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Weld tolerance and "how big a gap can you weld?"

  

Oh boy.  I’m sure I’ll get flak from someone for tackling this one, but here goes anyway.

Let’s talk about tolerances for welding.  For this post, we’ll focus only on the weld joint and follow the common theme of customer-vendor interaction.

Customer: “What kind of gap range can you tolerate in a weld?”

Vendor: “What kind of weld?  Process? How deep? How wide? Material?  Filler?”

Customer: “That doesn’t matter yet, I just need to know how big of a gap you can weld and how much it can vary.”

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Welding gaps and "Just weld it"

One of the most dreaded phrases we can hear on the welding job shop side is “Just weld it.”

This is a trap, no matter the good intentions behind it.  It's also a recipe for disappointment and hurt feelings. To avoid that disappointment and save some time, money, and aggravation on your welding project, let me explain.

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New leadership series helps women advance their STEM careers (updated)

(This post has been updated to include revised dates and locations for the workshop sessions.)

If you’re a woman in STEM (science, technology, engineering, math), how do you navigate a career with few role models or mentors?

According to the U.S. Department of Commerce, women are 50 percent of the overall workforce but only 24 percent of the STEM workforce. Moreover, 50 percent of women in STEM careers drop out in the first 10 years.

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10 benefits of laser welding

We’ve touched on some pretty heady stuff in the past couple of blogs, so maybe something more straightforward is in order.  Here goes:

Why use laser welding?

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Contaminants in your weld? Here's how to prevent them

 

Sandwiches don't mix well with welding.

I mentioned in blog 4 that contamination is a topic in itself.  Well, why not follow that train of thought?

Anything and everything that is not the “stuff” being welded is a potential contaminant.  Whether it be oil from machining, paper fibers, soapy water from a wash cycle, a sliver of plastic from your expensive non-marring table top, or even brown mustard from that London broil sandwich you had for lunch, these are going to put something unexpected into your end product.

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Common weld defects and their causes: porosity

Alright, now that you’ve read the “Misconceptions About Welding” blogs, you want to know what else you might not know about welding, huh?  So, let’s talk defects.  In this blog we’ll discuss porosity.

I like to talk about porosity more than other weld defects because even though there are many contributing factors to it, at the end of the day it is always (did I use an absolute?) trapped gas in the solidifying weld.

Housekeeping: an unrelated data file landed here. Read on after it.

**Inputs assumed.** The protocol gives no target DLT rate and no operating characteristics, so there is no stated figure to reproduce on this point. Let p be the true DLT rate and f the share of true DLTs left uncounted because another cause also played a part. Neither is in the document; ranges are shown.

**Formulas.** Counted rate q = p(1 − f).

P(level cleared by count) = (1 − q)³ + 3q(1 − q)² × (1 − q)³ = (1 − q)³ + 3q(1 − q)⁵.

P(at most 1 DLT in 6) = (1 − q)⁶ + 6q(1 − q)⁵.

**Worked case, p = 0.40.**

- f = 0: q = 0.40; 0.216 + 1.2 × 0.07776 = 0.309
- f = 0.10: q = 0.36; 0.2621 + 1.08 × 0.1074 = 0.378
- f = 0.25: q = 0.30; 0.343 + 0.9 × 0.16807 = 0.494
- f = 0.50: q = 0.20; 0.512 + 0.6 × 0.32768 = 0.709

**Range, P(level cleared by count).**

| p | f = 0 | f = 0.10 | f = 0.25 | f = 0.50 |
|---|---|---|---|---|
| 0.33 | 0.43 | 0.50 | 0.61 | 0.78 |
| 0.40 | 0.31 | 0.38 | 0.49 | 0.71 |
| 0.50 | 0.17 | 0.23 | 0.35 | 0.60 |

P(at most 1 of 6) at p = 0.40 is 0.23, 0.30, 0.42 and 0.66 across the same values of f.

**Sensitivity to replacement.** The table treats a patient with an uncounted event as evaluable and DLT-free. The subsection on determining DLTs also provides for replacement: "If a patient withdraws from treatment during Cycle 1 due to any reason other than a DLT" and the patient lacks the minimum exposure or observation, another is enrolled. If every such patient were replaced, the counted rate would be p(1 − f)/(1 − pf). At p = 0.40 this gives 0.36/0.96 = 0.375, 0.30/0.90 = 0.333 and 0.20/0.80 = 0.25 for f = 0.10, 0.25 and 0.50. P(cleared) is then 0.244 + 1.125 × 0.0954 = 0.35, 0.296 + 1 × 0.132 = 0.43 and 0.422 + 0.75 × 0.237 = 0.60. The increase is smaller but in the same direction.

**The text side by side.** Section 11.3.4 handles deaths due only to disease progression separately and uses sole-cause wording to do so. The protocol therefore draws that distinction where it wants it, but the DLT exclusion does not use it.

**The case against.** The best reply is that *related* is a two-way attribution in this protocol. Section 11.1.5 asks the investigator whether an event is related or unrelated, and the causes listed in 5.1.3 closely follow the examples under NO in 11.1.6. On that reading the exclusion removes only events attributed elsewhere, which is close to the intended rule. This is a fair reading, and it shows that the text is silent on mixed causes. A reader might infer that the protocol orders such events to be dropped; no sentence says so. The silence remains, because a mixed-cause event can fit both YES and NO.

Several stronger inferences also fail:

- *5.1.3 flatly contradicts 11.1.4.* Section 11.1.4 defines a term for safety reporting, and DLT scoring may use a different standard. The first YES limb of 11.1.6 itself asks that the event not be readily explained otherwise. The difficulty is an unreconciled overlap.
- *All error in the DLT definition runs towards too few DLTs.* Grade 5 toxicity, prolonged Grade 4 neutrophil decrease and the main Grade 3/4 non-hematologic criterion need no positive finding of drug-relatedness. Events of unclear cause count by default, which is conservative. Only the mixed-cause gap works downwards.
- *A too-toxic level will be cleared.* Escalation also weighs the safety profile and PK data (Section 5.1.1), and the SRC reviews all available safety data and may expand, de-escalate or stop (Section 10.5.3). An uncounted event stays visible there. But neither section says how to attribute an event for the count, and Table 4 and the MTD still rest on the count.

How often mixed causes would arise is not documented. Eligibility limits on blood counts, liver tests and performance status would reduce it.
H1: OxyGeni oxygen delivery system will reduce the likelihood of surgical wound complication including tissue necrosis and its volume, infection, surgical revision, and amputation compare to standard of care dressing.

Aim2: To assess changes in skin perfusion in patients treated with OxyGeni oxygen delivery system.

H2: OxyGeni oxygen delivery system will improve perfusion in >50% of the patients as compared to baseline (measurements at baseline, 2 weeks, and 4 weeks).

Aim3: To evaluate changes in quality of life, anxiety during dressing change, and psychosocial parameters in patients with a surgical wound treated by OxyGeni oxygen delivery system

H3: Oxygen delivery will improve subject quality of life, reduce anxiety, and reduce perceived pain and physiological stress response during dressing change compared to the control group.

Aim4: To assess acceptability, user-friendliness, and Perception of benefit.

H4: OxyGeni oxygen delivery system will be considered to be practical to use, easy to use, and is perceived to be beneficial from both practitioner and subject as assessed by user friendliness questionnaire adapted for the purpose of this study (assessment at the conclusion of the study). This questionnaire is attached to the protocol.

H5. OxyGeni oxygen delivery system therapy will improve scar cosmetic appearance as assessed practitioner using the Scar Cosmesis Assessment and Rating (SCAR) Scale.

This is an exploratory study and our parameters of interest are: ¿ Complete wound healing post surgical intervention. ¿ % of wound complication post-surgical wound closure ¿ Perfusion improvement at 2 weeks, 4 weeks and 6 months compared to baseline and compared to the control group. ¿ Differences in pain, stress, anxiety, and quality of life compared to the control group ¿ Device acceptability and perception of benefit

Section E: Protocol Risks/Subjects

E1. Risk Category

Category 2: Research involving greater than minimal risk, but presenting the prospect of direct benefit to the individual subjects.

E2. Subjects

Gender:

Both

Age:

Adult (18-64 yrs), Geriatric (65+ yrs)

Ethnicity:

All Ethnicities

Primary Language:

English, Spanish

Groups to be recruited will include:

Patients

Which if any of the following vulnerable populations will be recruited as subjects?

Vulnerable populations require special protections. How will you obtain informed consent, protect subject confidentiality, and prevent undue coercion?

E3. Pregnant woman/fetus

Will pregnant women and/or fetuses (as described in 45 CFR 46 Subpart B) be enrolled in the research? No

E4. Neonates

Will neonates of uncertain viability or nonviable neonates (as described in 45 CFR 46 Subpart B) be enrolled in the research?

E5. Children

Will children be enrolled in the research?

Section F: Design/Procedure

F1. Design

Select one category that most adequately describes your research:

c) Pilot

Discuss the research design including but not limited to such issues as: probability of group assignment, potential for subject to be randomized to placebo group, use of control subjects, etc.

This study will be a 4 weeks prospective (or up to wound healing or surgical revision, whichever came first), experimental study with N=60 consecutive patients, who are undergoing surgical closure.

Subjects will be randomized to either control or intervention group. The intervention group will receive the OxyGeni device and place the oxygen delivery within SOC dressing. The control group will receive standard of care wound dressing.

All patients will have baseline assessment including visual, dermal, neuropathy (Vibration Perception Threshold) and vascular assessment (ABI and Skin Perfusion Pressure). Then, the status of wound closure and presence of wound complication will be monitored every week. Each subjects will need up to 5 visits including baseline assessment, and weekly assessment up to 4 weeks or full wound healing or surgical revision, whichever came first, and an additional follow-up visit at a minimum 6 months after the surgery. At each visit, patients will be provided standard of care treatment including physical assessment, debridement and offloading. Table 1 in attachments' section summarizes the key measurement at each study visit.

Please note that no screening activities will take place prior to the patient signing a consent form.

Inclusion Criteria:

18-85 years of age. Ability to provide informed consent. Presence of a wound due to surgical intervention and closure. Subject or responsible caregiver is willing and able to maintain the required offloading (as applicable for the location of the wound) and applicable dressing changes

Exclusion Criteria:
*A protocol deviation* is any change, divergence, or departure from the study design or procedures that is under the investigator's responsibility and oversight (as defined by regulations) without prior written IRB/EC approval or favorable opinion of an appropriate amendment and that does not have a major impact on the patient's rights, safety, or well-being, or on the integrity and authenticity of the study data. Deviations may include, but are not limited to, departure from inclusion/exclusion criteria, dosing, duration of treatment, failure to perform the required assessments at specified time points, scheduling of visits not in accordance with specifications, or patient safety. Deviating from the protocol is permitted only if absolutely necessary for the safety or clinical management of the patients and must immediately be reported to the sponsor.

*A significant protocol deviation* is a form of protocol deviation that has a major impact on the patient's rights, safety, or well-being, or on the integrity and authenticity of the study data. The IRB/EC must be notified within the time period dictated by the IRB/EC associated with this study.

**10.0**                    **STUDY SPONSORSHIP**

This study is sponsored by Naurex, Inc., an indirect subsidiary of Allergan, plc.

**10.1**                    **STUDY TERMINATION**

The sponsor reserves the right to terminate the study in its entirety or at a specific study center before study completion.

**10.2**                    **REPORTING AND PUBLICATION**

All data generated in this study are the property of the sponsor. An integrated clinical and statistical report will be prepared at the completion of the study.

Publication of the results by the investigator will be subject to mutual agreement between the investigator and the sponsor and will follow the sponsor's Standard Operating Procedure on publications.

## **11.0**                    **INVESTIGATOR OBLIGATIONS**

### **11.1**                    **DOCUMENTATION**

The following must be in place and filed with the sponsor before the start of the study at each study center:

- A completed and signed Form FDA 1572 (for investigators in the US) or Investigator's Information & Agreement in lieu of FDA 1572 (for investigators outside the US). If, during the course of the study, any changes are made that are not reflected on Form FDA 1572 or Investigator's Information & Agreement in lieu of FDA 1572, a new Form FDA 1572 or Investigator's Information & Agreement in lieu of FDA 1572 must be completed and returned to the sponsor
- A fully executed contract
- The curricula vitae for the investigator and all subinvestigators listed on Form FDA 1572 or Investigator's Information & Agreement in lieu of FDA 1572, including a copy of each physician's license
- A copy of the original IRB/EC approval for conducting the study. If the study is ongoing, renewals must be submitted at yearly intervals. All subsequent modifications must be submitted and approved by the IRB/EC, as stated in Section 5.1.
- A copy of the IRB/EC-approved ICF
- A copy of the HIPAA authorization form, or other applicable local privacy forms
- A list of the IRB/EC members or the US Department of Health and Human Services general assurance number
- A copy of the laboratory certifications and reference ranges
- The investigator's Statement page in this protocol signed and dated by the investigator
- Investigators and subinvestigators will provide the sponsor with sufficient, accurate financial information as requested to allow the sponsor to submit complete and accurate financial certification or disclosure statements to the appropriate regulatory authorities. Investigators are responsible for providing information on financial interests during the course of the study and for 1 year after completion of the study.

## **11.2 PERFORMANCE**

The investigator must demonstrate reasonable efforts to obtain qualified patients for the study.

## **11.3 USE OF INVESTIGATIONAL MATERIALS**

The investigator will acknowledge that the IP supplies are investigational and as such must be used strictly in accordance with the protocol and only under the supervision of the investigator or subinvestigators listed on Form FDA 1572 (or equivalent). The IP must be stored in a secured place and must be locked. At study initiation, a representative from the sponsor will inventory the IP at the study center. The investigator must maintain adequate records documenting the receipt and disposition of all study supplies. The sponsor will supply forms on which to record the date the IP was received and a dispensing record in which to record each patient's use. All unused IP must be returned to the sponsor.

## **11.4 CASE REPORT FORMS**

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Welding Myths Part 3: A weld is never as strong as the parent material

To go along with the last post on welding myths and non-weldable materials, I also often get grudging calls from a designer who has been “forced” to add a weld to a design.

Customer: “How much do I have to overdesign this part for this weld?”

Me: “Why do you want to overdesign?”

Customer: “Well, the weld is going to weaken the part!  I need to beef it up to compensate.”

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New leadership series helps women advance their STEM careers

If you’re a woman in STEM (science, technology, engineering, math), how do you navigate a career with few role models or mentors?

According to the U.S. Department of Commerce, women are 50 percent of the overall workforce but only 24 percent of the STEM workforce. Moreover, 50 percent of women in STEM careers drop out in the first 10 years.

Read More

Welding Myths Part 2: If it’s metal, I can weld it

This misconception about welding comes up far more often than I’d like.  An engineer calls in a rush to get a prototype stainless steel part welded.  To save time and cost, he had the parts made from free machining material.  Frantic on the phone, the conversation generally goes something like this:

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Welding Myths Part 1: Welding will distort my part

There are lots of misconceptions about welding that keep it off a designer’s list of preferred joining methods. Over a couple of blog posts, I’ll debunk a few of the most common myths and explain why they aren’t accurate.

I hear this one all the time: “Welding is going to distort my part so that it will be unusable!”  

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